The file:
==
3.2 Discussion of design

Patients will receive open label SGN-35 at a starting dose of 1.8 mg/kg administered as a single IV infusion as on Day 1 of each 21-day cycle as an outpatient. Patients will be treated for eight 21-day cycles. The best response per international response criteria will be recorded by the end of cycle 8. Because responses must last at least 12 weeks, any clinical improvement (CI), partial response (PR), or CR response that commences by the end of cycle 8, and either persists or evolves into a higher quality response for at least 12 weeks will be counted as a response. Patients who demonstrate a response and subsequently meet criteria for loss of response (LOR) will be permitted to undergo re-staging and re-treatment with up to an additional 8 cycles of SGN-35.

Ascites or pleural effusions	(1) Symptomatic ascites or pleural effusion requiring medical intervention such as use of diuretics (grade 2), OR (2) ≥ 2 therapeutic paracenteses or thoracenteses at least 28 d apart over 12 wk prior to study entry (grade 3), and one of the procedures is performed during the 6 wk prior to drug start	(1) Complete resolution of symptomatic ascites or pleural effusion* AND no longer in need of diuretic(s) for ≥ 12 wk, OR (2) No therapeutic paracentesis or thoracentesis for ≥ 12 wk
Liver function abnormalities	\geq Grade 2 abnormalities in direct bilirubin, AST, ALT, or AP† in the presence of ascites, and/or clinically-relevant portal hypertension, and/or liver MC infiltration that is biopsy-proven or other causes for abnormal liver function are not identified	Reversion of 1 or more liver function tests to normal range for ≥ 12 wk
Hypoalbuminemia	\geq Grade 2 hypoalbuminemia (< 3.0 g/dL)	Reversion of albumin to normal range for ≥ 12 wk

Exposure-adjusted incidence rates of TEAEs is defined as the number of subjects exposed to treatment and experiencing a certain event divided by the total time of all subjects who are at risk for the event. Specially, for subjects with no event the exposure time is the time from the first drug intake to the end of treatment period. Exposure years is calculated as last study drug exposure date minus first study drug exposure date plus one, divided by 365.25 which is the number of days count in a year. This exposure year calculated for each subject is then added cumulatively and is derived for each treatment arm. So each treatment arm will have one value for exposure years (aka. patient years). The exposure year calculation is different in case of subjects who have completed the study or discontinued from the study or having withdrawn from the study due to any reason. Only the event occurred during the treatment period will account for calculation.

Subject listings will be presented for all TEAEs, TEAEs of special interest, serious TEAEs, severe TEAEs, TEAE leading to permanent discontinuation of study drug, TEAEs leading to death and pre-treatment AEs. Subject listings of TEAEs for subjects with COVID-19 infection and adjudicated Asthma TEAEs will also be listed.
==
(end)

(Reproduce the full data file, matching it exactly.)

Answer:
3.2 Discussion of design

Patients will receive open label SGN-35 at a starting dose of 1.8 mg/kg administered as a single IV infusion as on Day 1 of each 21-day cycle as an outpatient. Patients will be treated for eight 21-day cycles. The best response per international response criteria will be recorded by the end of cycle 8. Because responses must last at least 12 weeks, any clinical improvement (CI), partial response (PR), or CR response that commences by the end of cycle 8, and either persists or evolves into a higher quality response for at least 12 weeks will be counted as a response. Patients who demonstrate a response and subsequently meet criteria for loss of response (LOR) will be permitted to undergo re-staging and re-treatment with up to an additional 8 cycles of SGN-35.

Ascites or pleural effusions	(1) Symptomatic ascites or pleural effusion requiring medical intervention such as use of diuretics (grade 2), OR (2) ≥ 2 therapeutic paracenteses or thoracenteses at least 28 d apart over 12 wk prior to study entry (grade 3), and one of the procedures is performed during the 6 wk prior to drug start	(1) Complete resolution of symptomatic ascites or pleural effusion* AND no longer in need of diuretic(s) for ≥ 12 wk, OR (2) No therapeutic paracentesis or thoracentesis for ≥ 12 wk
Liver function abnormalities	\geq Grade 2 abnormalities in direct bilirubin, AST, ALT, or AP† in the presence of ascites, and/or clinically-relevant portal hypertension, and/or liver MC infiltration that is biopsy-proven or other causes for abnormal liver function are not identified	Reversion of 1 or more liver function tests to normal range for ≥ 12 wk
Hypoalbuminemia	\geq Grade 2 hypoalbuminemia (< 3.0 g/dL)	Reversion of albumin to normal range for ≥ 12 wk

Exposure-adjusted incidence rates of TEAEs is defined as the number of subjects exposed to treatment and experiencing a certain event divided by the total time of all subjects who are at risk for the event. Specially, for subjects with no event the exposure time is the time from the first drug intake to the end of treatment period. Exposure years is calculated as last study drug exposure date minus first study drug exposure date plus one, divided by 365.25 which is the number of days count in a year. This exposure year calculated for each subject is then added cumulatively and is derived for each treatment arm. So each treatment arm will have one value for exposure years (aka. patient years). The exposure year calculation is different in case of subjects who have completed the study or discontinued from the study or having withdrawn from the study due to any reason. Only the event occurred during the treatment period will account for calculation.

Subject listings will be presented for all TEAEs, TEAEs of special interest, serious TEAEs, severe TEAEs, TEAE leading to permanent discontinuation of study drug, TEAEs leading to death and pre-treatment AEs. Subject listings of TEAEs for subjects with COVID-19 infection and adjudicated Asthma TEAEs will also be listed.